Bangkok – Which Airport to Pick: Part 2 – CIQ and Security

PT 3 M minute read
Bangkok – Which Airport to Pick: Part 2 – CIQ and Security

This business aviation blog post continues from our article last week, titled “Bangkok – Which Airport to Pick: Part 1 – Landing Options.”

Pre-planning is a key consideration when traveling to Thailand and the Bangkok region, and at least two weeks forward planning is recommended for general aviation (GA) operations.

The following is an overview of what you need to know:

1. Thailand overflight and landing permit requirements

Landing and overflight permits are required for all operations – both private non-revenue and charter (non-schedule commercial) – to Thailand. Official permit lead time is seven business days. When requesting a landing permit you’ll need to provide complete crew/passenger details, operator information, full schedule and purpose of flight (not just a generic “business flight”). Note that you’ll also need to provide a local business contact – with full name, contact information and the person’s position with the company – before your permit will be processed. Landing permits are valid -/+ 24 hours. At least 24 hours notification is appropriate for permit revisions. Be aware that schedule changes – outside the 24 hour validity period – require permit revisions as well as new airport slots. Other revisions such as routing and manifest changes could potentially result in the issuance of a new permit. It’s recommended that any such changes be submitted as soon as known for permit revisions.

2. Customs, immigration, and quarantine (CIQ) procedures

CIQ clearance at Don Muang (VTBD) is accomplished within the VIP terminal. At Suvarnabhumi (VTBS) passengers/crew clear CIQ in the main terminal – along with commercial passengers –, and this process takes a little longer. CIQ clearance cannot be accomplished at or near the aircraft at either Bangkok airport. Passengers/crew must have at least six months remaining validity on their passports to enter Thailand. Visas and arrival/departure cards are required on arrival and gen decs must be available. Your ground handler will assist with filling out paperwork prior to your arrival – as long as passenger/crew information has been forwarded in advance. While visas on arrival are possible for many nationalities, there are some nationalities that require visas prior to arrival. Particularly if you’re planning on a longer stay in Thailand – more than about 15 days – it’s best to obtain Thai visas prior to arrival. While there are no government fees/charges associated with CIQ clearance your ground handler may charge a service fee to assist with this process. Ground handlers will also arrange for your outbound CIQ clearance.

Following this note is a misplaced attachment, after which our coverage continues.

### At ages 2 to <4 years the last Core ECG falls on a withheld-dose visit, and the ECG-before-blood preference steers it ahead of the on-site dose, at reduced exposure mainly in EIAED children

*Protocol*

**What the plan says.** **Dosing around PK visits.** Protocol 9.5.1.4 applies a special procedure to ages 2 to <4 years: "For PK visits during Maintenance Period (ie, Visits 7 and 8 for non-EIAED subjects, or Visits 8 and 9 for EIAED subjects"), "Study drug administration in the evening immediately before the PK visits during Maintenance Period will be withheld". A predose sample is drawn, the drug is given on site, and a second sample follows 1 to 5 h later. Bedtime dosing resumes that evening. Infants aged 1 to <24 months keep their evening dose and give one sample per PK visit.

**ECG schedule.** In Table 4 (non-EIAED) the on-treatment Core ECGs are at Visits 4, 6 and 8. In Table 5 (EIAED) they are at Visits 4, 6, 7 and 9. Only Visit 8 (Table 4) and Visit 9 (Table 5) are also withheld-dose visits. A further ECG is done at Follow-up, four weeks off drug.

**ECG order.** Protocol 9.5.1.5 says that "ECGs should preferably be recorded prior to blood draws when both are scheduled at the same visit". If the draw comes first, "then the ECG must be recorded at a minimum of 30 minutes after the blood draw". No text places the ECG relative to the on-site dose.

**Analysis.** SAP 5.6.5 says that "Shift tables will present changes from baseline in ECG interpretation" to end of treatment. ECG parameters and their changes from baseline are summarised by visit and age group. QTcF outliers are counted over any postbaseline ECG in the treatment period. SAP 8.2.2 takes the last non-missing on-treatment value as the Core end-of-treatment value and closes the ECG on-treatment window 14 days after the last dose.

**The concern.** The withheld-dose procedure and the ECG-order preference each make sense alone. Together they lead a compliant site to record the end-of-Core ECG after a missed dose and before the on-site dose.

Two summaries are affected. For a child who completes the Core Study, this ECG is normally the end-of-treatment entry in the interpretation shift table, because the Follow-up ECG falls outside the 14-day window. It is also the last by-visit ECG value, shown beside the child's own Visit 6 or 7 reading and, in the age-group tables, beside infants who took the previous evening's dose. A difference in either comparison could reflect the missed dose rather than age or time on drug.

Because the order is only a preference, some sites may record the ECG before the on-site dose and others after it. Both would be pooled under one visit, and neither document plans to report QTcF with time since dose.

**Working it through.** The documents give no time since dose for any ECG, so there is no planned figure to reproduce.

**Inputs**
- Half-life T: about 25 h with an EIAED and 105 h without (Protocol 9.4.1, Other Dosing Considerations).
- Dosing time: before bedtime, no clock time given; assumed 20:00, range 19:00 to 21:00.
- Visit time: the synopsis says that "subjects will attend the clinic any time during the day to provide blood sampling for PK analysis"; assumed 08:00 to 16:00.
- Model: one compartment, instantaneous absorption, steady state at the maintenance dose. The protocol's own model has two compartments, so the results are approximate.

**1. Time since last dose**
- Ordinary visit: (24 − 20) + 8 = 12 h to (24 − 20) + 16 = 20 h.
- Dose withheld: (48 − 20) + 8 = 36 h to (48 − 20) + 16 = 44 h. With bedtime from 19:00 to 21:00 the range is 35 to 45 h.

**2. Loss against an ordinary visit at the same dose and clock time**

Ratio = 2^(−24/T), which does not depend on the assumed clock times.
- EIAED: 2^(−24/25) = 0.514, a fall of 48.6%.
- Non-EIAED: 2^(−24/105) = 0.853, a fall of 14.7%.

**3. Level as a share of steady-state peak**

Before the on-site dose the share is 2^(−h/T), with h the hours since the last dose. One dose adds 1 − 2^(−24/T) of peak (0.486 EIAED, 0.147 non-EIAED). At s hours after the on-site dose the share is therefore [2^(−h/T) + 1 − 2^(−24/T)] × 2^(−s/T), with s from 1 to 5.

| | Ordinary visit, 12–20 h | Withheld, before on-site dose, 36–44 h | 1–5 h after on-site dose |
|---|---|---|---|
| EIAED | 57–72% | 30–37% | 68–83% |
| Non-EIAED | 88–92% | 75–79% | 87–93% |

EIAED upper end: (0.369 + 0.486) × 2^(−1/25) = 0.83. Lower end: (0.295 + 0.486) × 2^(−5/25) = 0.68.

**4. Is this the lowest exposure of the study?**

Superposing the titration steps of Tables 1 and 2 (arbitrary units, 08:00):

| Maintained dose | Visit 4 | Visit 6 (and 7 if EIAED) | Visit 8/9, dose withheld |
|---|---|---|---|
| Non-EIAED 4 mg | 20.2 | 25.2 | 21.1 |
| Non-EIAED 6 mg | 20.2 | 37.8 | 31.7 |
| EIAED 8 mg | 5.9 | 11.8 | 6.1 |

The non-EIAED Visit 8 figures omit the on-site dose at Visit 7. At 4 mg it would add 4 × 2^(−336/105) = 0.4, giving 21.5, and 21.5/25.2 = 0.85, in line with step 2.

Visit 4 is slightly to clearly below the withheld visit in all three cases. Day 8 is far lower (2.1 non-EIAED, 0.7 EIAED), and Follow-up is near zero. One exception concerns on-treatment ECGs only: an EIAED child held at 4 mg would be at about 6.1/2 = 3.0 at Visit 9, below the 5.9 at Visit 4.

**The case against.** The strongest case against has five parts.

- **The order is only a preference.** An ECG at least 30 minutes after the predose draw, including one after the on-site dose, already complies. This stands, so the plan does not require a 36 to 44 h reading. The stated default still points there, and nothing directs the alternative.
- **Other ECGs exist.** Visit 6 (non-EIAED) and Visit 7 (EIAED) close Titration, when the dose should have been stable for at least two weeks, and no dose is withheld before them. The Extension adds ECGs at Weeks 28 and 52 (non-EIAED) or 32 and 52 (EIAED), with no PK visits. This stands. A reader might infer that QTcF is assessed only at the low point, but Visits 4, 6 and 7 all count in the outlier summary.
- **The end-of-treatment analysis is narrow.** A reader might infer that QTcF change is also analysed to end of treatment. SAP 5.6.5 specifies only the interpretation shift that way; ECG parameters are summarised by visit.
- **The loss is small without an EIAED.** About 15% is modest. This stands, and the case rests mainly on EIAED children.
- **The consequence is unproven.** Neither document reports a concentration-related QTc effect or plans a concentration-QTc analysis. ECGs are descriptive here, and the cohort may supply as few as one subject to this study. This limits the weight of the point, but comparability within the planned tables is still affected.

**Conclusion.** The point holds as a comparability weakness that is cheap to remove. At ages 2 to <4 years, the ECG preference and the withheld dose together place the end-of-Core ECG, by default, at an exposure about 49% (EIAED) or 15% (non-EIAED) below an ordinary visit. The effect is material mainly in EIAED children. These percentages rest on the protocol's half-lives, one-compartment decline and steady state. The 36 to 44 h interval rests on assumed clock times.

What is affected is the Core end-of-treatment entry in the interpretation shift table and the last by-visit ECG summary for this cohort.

3. CIQ tips

Your ground handler will communicate with CIQ authorities and make all appropriate arrangements for your arrival. On day of operation your ground handler will update CIQ authorities if there’s any change to the planned estimated time of arrival. For Thailand, there’s a limit of one liter of alcohol, and 250 grams of cigars or tobacco, per arriving passenger/crew. There are also limitations on amounts of cash you may bring into the country. In Thailand it’s often allowable to offload in-flight catering, for storage at the airport, but certain food items are restricted. It’s best to confirm these restrictions with your ground handler in advance. Also, be aware that if you’re arriving in Thailand with pets or weapons onboard additional lead time is necessary in order to coordinate local arrangements. Note that if passengers desire to reclaim value added taxes (VAT) at VTBD, additional lead time is suggested in order to notify customs of the request.

4. Cabotage is taken seriously in Thailand

Thailand is very strict when it comes to cabotage – for both private non-revenue and charter operations within country. The same passengers that arrive in Thailand onboard your aircraft must also depart the country on your aircraft. If your schedule indicates more or less passengers on departure, special permission will be required from Thailand Civil Aviation Authority, and it will be at their discretion to approve or deny this.

And one more thing…

When operating to Thailand it’s also important to be aware of local cultural norms. For example, it is imperative that no action is done which may be considered disrespectful to the King or the King’s image.


If you have any questions about this article or would like assistance planning your next trip to Bangkok, contact me at

Got a question for Angela about this article?